Williamson County Continues Wrestling with Diversity, Inclusion

As tensions heat up in Williamson County over the process of instilling principles of diversity and inclusion in the system’s schools, one parent group continues to highlight the work in the community being done on the issue.

Here’s more from One WillCo regarding some of what happened at this week’s school board meeting:

Last week, One WillCo joined with five other local organizations with a joint statement supporting Superintendent Jason Golden, and Williamson County School’s diversity efforts with “Fostering Healthy Solutions.” Tonight at the school board meeting several parents involved with One WillCo shared their experiences and thoughts during public comment. 

Alanna Truss, a clinical psychologist and parent of a Woodland Middle School and Kenrose Elementary School student, spoke in support of “Fostering Healthy Solutions” and Superintendent Golden. “Recent efforts by some individuals to push back against DEI efforts have included the claim that children are being traumatized by exposure to factual representations of history. In my years serving this community, I have yet to see a child in my practice due to being traumatized by our county’s curriculum choices. I have however, seen several students experiencing trauma due to being discriminated against and bullied within our schools, due to race, religion, gender and sexuality. As a parent and psychologist I am grateful for the ongoing efforts of our school board to make our schools a place where all students feel seen, respected, and safe.”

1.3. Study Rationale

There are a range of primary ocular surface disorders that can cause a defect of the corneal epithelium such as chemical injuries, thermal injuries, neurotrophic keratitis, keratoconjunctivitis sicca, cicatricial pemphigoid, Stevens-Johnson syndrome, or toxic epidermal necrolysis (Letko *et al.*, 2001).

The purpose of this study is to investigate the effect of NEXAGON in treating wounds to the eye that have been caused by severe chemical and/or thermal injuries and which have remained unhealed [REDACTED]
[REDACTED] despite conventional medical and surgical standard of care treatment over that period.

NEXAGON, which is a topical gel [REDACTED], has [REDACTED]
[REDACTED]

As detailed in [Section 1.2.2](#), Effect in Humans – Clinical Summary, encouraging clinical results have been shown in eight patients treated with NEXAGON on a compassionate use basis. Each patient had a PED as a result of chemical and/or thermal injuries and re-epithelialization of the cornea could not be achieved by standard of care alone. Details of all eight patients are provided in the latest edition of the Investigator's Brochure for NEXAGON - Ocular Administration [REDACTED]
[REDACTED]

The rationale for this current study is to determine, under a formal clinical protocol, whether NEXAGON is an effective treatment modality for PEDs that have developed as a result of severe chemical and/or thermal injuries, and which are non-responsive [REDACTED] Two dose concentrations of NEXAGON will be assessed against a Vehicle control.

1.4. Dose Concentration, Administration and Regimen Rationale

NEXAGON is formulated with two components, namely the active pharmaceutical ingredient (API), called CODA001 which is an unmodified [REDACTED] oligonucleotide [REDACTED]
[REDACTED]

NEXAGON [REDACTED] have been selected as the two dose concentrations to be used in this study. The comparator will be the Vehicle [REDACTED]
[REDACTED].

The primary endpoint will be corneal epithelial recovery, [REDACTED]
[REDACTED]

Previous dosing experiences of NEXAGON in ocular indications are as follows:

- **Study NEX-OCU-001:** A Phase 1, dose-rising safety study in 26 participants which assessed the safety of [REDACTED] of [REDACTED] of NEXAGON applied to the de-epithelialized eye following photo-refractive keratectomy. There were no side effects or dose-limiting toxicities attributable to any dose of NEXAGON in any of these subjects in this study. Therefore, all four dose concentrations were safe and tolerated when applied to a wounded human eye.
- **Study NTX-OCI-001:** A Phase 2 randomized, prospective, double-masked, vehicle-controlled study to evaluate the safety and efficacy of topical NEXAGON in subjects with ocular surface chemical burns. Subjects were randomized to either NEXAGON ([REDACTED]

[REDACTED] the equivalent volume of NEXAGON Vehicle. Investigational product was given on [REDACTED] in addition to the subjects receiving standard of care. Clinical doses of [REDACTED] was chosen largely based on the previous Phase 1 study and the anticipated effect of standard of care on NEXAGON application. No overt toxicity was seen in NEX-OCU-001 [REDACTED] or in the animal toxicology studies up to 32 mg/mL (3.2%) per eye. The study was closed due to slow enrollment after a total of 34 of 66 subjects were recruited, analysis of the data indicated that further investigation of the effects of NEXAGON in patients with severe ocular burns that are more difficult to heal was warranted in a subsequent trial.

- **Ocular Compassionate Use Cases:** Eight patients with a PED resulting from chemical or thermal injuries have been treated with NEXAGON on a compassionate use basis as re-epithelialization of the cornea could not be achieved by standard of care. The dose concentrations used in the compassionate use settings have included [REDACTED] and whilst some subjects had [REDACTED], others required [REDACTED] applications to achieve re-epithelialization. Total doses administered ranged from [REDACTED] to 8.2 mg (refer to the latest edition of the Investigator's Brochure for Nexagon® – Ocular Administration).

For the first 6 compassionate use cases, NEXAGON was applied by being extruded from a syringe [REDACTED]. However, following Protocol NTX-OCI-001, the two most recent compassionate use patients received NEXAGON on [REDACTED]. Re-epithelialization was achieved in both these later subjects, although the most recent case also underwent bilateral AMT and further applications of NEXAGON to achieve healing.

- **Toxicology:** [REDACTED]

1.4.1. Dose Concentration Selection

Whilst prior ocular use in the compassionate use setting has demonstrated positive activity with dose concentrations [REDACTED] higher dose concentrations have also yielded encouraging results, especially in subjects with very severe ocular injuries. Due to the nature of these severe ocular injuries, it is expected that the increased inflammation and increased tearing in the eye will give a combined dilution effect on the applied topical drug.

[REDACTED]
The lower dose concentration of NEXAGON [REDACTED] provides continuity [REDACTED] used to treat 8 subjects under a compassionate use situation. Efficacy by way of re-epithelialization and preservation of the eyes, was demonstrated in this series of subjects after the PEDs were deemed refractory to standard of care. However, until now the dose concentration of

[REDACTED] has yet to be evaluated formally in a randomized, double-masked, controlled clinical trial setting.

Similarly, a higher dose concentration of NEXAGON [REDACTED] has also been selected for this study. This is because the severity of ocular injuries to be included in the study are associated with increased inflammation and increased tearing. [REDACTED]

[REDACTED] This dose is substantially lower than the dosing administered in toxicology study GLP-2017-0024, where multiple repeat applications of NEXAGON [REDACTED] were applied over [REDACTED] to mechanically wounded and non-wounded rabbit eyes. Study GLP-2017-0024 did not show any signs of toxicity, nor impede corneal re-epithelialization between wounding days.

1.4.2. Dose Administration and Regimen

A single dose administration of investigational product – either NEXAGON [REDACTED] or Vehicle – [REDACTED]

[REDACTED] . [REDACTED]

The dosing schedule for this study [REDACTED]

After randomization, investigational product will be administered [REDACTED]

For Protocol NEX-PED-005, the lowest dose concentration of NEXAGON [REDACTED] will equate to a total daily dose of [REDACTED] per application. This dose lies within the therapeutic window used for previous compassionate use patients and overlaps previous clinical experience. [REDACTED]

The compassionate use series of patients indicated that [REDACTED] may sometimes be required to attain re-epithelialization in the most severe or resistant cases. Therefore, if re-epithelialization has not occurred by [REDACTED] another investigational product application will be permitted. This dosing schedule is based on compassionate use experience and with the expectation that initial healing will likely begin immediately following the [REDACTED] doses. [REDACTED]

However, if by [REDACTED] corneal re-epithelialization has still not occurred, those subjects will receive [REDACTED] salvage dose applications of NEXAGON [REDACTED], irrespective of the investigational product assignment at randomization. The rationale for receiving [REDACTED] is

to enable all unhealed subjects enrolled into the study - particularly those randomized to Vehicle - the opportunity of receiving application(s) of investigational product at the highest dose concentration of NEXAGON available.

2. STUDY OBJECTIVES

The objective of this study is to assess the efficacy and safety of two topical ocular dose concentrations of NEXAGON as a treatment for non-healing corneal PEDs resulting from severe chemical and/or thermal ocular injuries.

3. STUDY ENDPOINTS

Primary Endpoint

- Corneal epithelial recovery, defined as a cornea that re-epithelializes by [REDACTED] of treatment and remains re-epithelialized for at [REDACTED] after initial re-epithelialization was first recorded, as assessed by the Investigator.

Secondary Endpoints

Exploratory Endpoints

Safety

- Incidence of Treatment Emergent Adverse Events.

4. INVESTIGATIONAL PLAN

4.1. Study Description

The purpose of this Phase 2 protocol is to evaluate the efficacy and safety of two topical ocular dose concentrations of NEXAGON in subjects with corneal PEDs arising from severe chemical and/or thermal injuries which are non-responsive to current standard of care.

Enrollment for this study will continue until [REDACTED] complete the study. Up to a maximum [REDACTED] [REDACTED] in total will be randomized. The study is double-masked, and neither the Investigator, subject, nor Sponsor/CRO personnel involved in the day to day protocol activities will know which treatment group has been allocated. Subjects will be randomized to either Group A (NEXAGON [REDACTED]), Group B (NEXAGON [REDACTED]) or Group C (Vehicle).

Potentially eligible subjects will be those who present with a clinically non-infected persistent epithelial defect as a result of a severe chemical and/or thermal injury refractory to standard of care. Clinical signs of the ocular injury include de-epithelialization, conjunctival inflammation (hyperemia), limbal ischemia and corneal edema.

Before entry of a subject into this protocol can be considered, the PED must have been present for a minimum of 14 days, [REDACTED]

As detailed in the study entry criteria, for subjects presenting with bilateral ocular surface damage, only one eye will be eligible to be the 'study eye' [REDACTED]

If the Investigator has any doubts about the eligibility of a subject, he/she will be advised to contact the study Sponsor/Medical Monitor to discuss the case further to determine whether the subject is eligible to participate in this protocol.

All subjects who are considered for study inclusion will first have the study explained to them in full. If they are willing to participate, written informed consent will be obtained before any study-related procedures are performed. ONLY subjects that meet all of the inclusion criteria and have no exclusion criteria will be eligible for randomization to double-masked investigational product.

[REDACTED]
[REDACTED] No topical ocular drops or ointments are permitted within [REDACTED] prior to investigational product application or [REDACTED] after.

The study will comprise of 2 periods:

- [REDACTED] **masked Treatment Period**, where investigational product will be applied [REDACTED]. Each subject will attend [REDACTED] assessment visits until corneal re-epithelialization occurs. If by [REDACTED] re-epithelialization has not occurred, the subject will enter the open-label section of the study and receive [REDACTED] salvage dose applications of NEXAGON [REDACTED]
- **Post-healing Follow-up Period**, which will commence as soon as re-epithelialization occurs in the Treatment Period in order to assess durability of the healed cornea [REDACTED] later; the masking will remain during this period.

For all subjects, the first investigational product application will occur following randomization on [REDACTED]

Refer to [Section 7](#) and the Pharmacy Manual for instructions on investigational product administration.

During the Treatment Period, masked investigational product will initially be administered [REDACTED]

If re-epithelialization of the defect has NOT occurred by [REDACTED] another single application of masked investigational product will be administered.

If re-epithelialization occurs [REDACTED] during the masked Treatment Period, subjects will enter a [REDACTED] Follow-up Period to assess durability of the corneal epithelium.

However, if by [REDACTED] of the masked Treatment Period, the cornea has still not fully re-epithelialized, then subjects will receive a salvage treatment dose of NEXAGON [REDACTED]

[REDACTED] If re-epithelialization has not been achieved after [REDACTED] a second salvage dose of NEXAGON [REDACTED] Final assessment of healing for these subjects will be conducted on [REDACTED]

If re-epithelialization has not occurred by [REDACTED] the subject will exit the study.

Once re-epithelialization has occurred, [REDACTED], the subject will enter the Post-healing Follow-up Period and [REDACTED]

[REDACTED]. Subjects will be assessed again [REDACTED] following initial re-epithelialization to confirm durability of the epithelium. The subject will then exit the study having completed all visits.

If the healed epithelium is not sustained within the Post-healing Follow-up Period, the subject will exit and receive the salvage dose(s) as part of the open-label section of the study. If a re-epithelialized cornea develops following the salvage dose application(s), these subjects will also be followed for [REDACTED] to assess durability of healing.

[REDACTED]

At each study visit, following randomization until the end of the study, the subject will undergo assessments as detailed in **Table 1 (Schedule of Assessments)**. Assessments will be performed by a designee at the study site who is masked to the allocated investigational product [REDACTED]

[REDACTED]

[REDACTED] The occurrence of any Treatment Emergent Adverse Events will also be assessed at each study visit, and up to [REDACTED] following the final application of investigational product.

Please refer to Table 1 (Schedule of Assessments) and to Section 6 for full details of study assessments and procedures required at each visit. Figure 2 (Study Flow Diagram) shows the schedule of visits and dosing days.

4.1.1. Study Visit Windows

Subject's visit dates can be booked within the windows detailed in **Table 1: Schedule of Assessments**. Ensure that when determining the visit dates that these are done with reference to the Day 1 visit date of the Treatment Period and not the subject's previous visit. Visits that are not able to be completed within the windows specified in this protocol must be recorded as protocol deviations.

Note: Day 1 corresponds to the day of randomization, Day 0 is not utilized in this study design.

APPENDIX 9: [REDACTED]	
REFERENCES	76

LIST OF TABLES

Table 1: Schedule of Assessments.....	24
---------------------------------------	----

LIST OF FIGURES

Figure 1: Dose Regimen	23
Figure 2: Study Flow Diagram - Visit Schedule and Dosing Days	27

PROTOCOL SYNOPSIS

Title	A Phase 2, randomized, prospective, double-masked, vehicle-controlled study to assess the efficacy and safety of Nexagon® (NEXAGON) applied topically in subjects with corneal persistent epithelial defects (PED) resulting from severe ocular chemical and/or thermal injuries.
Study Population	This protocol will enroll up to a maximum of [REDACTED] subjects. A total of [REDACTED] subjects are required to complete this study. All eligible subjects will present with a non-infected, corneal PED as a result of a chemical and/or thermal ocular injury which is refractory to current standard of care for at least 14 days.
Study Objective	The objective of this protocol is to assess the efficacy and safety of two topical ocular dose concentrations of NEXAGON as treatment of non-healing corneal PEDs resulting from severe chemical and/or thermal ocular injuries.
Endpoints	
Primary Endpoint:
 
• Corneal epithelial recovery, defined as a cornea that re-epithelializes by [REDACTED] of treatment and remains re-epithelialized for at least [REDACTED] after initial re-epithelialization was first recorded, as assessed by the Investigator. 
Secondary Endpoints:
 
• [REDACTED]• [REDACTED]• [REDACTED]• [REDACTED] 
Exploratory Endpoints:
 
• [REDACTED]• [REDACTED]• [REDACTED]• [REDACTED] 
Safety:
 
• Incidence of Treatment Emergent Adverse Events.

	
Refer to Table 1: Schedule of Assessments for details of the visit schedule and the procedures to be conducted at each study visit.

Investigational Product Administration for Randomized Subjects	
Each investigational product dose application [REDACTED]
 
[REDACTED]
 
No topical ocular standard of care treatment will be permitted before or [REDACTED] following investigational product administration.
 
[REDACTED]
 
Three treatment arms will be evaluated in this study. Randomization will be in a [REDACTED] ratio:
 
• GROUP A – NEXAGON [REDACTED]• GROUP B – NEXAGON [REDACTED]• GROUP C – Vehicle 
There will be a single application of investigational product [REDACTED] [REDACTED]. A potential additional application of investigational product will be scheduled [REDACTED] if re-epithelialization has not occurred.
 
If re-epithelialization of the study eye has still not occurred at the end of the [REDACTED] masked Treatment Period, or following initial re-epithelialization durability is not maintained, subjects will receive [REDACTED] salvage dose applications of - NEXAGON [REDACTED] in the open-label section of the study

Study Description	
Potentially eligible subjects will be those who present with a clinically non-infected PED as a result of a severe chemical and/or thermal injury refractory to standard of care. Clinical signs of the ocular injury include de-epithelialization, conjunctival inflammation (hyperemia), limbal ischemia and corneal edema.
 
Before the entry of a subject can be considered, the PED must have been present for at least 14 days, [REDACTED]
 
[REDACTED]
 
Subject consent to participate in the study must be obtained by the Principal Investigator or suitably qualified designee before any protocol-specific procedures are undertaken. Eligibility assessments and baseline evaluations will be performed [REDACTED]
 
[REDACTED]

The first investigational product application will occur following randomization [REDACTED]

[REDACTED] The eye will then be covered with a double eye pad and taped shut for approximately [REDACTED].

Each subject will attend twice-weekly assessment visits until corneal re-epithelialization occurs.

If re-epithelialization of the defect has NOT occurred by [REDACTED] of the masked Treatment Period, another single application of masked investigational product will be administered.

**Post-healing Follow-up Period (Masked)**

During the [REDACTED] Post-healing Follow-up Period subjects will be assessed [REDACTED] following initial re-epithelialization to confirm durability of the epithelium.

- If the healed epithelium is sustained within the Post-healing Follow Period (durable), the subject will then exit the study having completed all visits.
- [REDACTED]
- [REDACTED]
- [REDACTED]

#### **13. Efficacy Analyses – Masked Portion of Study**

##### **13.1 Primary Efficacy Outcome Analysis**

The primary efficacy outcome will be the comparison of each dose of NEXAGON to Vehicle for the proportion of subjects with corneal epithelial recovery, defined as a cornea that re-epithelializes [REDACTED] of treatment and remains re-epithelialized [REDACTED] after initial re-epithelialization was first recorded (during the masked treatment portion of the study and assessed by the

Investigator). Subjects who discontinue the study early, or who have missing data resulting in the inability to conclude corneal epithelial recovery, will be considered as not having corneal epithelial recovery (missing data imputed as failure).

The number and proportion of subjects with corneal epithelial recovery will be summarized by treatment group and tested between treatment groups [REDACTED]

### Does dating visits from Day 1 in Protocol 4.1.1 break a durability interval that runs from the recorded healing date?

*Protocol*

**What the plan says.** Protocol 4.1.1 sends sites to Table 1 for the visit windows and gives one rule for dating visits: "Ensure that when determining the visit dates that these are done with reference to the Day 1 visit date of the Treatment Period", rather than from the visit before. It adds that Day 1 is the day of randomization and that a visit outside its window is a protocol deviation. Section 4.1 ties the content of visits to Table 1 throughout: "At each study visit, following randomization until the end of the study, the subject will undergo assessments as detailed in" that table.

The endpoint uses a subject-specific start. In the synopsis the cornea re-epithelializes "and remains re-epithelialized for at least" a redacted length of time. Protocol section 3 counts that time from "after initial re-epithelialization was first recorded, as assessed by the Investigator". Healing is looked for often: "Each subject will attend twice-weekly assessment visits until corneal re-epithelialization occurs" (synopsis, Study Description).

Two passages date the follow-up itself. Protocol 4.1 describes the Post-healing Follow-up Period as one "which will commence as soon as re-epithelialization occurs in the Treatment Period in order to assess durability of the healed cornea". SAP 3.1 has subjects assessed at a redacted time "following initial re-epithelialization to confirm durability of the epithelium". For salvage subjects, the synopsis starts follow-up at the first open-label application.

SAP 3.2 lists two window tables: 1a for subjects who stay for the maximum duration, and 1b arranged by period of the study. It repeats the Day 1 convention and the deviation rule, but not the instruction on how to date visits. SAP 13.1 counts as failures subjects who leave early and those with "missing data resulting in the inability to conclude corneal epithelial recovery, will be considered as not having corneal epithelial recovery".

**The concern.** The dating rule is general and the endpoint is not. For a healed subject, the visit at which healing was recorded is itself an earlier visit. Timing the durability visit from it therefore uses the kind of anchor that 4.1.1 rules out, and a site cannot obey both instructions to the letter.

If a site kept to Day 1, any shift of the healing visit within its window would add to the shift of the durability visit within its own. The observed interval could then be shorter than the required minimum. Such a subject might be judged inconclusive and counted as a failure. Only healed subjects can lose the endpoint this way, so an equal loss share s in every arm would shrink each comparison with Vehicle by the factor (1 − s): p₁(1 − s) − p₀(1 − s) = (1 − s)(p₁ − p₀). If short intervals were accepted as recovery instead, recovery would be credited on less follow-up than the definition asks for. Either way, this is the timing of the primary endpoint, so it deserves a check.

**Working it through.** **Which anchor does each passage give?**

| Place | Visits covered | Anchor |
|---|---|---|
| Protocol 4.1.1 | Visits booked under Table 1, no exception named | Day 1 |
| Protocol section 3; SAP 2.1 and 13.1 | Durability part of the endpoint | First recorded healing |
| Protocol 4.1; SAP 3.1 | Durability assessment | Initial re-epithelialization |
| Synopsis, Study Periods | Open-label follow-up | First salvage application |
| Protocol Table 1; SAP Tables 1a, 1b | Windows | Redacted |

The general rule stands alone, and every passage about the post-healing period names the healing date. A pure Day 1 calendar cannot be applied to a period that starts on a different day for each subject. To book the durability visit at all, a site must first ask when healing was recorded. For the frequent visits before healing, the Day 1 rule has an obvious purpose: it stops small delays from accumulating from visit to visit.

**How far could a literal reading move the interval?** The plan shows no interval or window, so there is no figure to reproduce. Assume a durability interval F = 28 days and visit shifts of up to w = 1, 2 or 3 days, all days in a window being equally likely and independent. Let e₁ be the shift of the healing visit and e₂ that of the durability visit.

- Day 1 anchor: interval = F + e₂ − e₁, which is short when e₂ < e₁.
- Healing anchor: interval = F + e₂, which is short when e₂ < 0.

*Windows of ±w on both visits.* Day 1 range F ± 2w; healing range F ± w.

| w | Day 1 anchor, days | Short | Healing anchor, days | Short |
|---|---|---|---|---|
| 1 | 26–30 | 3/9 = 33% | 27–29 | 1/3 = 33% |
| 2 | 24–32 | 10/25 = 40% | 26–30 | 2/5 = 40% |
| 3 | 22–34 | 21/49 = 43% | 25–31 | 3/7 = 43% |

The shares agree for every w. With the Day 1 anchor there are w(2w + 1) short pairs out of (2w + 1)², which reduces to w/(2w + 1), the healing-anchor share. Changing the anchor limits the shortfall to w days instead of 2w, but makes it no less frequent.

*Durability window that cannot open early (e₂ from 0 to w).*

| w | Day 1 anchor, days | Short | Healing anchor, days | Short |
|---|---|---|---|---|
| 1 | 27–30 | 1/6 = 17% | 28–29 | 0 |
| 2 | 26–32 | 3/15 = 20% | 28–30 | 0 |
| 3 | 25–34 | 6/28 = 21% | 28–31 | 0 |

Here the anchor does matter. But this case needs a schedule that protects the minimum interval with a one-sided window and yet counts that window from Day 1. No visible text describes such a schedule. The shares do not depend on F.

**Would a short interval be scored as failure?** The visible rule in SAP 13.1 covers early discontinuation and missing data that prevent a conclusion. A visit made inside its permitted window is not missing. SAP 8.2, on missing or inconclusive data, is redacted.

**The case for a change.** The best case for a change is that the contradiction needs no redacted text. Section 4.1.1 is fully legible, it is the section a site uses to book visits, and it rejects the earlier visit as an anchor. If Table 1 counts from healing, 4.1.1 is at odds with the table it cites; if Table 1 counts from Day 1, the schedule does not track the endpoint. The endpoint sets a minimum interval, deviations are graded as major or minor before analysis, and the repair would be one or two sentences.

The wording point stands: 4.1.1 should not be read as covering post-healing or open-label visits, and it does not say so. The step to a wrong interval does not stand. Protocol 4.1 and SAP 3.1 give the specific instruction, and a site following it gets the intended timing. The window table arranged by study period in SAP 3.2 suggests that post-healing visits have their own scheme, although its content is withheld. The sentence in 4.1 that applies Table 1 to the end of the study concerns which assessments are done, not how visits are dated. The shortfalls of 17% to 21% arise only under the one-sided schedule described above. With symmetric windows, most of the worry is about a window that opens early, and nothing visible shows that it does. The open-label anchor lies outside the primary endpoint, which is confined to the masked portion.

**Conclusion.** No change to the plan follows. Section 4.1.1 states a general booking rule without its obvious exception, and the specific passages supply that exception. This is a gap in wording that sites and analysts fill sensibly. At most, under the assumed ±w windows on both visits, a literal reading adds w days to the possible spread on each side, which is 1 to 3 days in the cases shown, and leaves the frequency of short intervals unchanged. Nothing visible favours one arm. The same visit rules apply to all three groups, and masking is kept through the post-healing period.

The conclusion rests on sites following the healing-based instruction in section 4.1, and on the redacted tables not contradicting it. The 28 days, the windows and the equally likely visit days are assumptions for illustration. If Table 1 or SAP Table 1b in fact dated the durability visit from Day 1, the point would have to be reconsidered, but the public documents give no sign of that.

Trinh Le in District 12 thanked Jason Golden and the School Board for following science to keep students safe this year. She also shared that just this year at school her daughters have had anti-Asian slurs said to them, have heard other students telling Hispanic students to go back to where they came from, and heard anti-gay insults repeatedly shouted in the halls, and that this is why she supports a curriculum that teaches student about the true history of our country. “I have heard people say that teaching these parts of our history is racist or traumatic. But what’s traumatic is Black, Latino, Asian, and LGBTQ kids going to schools where they face discrimination and don’t feel safe.” 

Amie Cooke, a mom of 3 elementary school kids in District 5, shared that she was led by Jesus last year to start a group called “Be The Bridge” to connect with friends of color in her community, and in part to learn about the discrimination they have experienced. From her conversations she has learned about some terrible acts of discrimination their kids have experienced starting as early as Kindergarten. Due to the curriculum controversy she has been hearing she asked her daughter, who just finished second grade, what she remembered about Ruby Bridges, and her daughter told her, “People didn’t like Ruby because of her skin color, but her teacher stood up for her and mommy, I would have stood up for her too.” Mrs. Cooke continued by calling the board to continue to equip and support and stand up for all of the children of WCS.  

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